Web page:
FN 103 - Block Explorers

Block explorers are an essential tool for DeFi users that are present on every blockchain. This course will cover the following:

  • Defining Block Explorers

  • Listing Popular Block Explorers

  • Block Explorer Functionality

Suggested Prior Reading:

FN 101 - Decentralized FinanceFN 102 - Wallets


Block explorers provide a way to view information on the blockchain in a simple and efficient manner. This information includes wallet balances, transaction history, smart contract information and much more. When first starting to use a chain, it is essential to find a block explorer to keep track of your transactions and interact with smart contracts if necessary.

Block Explorers

The Avalanche C-Chain has two main block explorers:

All smart contract / DeFi-related transactions take place on Avalanche's C-Chain (Contract Chain). The links above are for this chain. The X-Chain and P-Chain have their own explorers.

Both explorers provide the same type of information, but have differing visuals and sometimes have more or less information regarding any specific smart contract. SnowTrace is the newest addition to the Avalanche ecosystem, made by the same creators of EtherScan and it's other chain alternatives (BscScan, PolygonScan, FtmScan, etc.).

Other blockchains also have their own block explorers. The most popular ones are linked below:

Block Explorer Utilities

The primary and probably most important utility of a block explorer is the ability to see your transaction history. Let's take a look at a random wallet address on Avalanche for example:

If we search for this wallet address on the block explorer, it gives us a lot of information regarding its balance and transaction history. It seems to have been transacting some DAI.e, USDT.e and JOE lately. If you're wondering how it's possible to access anyone's transaction history through a block explorer, it's because everything on a blockchain is public. This is why blockchains are often referred to as public ledgers.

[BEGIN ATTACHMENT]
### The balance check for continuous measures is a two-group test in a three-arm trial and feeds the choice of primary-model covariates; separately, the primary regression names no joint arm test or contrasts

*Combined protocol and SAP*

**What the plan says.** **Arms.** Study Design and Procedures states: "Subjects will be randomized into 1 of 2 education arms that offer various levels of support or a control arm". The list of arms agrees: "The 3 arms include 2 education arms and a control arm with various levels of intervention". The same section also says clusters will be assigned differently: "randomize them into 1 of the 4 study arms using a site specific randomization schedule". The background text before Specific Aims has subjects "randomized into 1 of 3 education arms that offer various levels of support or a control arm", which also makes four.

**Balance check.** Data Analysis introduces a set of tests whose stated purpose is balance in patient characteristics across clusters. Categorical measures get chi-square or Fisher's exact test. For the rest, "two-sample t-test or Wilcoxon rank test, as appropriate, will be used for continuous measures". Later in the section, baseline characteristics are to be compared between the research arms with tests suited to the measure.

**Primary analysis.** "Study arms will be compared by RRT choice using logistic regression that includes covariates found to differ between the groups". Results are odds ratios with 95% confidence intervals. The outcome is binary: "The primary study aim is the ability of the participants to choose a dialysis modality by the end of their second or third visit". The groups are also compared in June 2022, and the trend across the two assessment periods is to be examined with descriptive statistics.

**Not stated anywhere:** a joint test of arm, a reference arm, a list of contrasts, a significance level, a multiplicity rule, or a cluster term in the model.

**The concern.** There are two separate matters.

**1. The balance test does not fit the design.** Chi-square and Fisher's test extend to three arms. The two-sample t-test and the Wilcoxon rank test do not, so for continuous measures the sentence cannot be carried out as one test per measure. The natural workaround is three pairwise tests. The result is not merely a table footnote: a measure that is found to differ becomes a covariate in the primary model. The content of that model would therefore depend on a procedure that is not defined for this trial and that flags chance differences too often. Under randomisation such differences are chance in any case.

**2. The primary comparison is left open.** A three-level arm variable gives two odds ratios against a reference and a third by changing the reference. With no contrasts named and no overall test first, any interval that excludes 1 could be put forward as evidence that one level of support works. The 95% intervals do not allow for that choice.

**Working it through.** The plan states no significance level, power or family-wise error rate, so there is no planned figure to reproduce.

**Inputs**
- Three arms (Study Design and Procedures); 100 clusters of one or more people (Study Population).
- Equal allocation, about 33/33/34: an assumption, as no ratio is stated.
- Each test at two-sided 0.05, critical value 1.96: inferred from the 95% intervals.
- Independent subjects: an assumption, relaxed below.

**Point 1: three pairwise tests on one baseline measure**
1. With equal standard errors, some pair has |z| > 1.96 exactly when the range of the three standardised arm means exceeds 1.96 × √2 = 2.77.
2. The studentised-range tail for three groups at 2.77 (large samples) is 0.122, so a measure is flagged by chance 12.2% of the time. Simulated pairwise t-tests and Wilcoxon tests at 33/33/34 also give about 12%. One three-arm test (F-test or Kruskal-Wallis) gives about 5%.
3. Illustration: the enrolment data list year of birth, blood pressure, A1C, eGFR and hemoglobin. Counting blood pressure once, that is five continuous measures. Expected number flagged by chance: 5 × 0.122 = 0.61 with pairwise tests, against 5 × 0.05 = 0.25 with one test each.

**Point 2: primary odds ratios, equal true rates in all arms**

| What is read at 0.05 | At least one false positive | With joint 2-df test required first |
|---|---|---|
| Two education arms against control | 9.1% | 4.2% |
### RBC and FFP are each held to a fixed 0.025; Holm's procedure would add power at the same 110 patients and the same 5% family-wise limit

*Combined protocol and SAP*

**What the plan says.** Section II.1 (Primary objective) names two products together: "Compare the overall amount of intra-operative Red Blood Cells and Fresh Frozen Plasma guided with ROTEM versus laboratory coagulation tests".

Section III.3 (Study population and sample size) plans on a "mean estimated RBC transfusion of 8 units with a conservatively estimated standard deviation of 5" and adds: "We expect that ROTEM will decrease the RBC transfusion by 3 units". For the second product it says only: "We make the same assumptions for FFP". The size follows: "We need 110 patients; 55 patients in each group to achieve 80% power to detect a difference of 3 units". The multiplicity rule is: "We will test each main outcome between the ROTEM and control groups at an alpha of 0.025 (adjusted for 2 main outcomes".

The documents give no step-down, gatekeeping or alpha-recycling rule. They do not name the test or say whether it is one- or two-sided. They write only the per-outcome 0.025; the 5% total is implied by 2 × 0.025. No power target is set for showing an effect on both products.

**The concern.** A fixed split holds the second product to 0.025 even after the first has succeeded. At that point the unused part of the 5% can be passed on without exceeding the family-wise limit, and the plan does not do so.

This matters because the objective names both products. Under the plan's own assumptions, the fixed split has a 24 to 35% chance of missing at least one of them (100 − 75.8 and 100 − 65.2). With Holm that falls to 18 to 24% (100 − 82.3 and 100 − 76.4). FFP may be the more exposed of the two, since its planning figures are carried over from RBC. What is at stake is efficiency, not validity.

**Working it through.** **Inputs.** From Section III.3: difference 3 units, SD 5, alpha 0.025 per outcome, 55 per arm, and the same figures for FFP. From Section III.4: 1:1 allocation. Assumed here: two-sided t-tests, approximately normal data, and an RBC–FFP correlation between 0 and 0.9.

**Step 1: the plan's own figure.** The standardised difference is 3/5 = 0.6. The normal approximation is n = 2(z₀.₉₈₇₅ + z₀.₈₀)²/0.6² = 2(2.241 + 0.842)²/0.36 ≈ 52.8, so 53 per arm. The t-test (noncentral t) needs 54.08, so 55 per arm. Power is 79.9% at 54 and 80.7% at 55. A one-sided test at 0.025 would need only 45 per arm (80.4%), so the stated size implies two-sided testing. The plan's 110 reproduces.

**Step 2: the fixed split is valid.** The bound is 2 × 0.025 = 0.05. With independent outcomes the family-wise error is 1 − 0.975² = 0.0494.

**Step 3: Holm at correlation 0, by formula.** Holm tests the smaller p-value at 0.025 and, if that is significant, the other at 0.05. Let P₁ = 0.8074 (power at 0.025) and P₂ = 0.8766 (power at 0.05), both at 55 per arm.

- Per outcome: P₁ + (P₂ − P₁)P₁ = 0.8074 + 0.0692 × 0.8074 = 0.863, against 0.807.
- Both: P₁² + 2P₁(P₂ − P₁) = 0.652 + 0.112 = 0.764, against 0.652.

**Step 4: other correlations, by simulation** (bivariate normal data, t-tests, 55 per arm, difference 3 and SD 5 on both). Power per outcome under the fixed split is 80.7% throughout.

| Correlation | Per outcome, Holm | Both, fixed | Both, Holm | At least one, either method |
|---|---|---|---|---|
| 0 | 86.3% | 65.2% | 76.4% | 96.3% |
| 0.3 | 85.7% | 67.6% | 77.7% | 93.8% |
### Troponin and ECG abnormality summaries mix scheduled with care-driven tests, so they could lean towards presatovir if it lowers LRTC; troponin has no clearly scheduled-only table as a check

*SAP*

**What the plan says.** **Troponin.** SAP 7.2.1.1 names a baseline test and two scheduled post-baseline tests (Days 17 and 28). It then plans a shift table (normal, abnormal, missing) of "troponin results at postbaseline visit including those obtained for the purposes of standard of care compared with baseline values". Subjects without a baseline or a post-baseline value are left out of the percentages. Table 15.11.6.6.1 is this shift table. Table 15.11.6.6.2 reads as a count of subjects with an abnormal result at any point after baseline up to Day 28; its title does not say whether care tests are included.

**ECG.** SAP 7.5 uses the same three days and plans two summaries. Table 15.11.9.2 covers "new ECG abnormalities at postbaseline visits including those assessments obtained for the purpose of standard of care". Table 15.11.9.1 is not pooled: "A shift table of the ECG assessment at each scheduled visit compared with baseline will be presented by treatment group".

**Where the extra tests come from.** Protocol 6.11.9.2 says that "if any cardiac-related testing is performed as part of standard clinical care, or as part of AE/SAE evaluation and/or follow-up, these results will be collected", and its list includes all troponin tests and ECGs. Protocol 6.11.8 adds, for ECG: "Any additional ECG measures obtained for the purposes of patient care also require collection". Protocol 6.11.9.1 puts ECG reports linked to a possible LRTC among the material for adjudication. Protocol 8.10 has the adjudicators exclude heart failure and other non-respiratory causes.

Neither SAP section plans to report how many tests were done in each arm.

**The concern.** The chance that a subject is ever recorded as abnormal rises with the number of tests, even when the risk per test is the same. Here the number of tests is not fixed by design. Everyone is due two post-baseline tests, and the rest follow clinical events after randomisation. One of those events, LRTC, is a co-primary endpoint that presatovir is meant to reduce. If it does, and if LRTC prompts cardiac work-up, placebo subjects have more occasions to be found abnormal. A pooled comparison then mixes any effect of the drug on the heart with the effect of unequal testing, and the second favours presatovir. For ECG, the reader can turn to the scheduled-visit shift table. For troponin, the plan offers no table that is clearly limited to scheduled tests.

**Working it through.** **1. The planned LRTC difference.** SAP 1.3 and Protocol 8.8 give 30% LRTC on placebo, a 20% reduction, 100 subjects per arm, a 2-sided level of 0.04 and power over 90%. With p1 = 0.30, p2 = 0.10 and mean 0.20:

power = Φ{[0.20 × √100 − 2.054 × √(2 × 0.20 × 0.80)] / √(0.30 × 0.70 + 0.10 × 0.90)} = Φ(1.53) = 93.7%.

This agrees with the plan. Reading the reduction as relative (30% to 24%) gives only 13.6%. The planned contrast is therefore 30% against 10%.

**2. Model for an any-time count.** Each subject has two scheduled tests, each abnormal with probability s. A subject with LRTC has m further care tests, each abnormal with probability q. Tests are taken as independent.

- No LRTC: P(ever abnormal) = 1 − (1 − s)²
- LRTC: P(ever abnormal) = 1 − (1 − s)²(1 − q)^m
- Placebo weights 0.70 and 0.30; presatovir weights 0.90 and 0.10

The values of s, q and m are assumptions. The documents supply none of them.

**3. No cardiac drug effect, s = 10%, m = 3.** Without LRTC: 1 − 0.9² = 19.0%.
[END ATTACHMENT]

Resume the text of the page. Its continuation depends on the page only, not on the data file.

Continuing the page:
Other than viewing wallet addresses, we can also see even more information regarding smart contracts on a block explorer. Let's take a look at Snowball's main governance contract for example:

We can see the entire source code for any smart contract on the block explorer unless the contract has not been verified yet. This allows for a lot more transparency and makes it easier for legitimate projects to stand out amongst the crowd of smart contracts by using well-written, safe and robust code.

Through a block explorer you can also read, and most importantly write, to any verified smart contract.

When writing to a smart contract you can connect your wallet to the page much like any decentralized application, and interact with the smart contract directly. This is important since websites may have unforeseen downtime. If this happens you will always have access to your funds through the contract itself, on the blockchain.

Guides for how to interact with Snowball's smart contracts through a block explorer can be found here.

Closing Thoughts

Block explorers are an amazing tool to have at your disposal. Always make sure to familiarize yourself with the block explorer on whatever chain you are using, and use it to make sure all the contracts you are interacting with are legitimate. As always, don't trust; verify.

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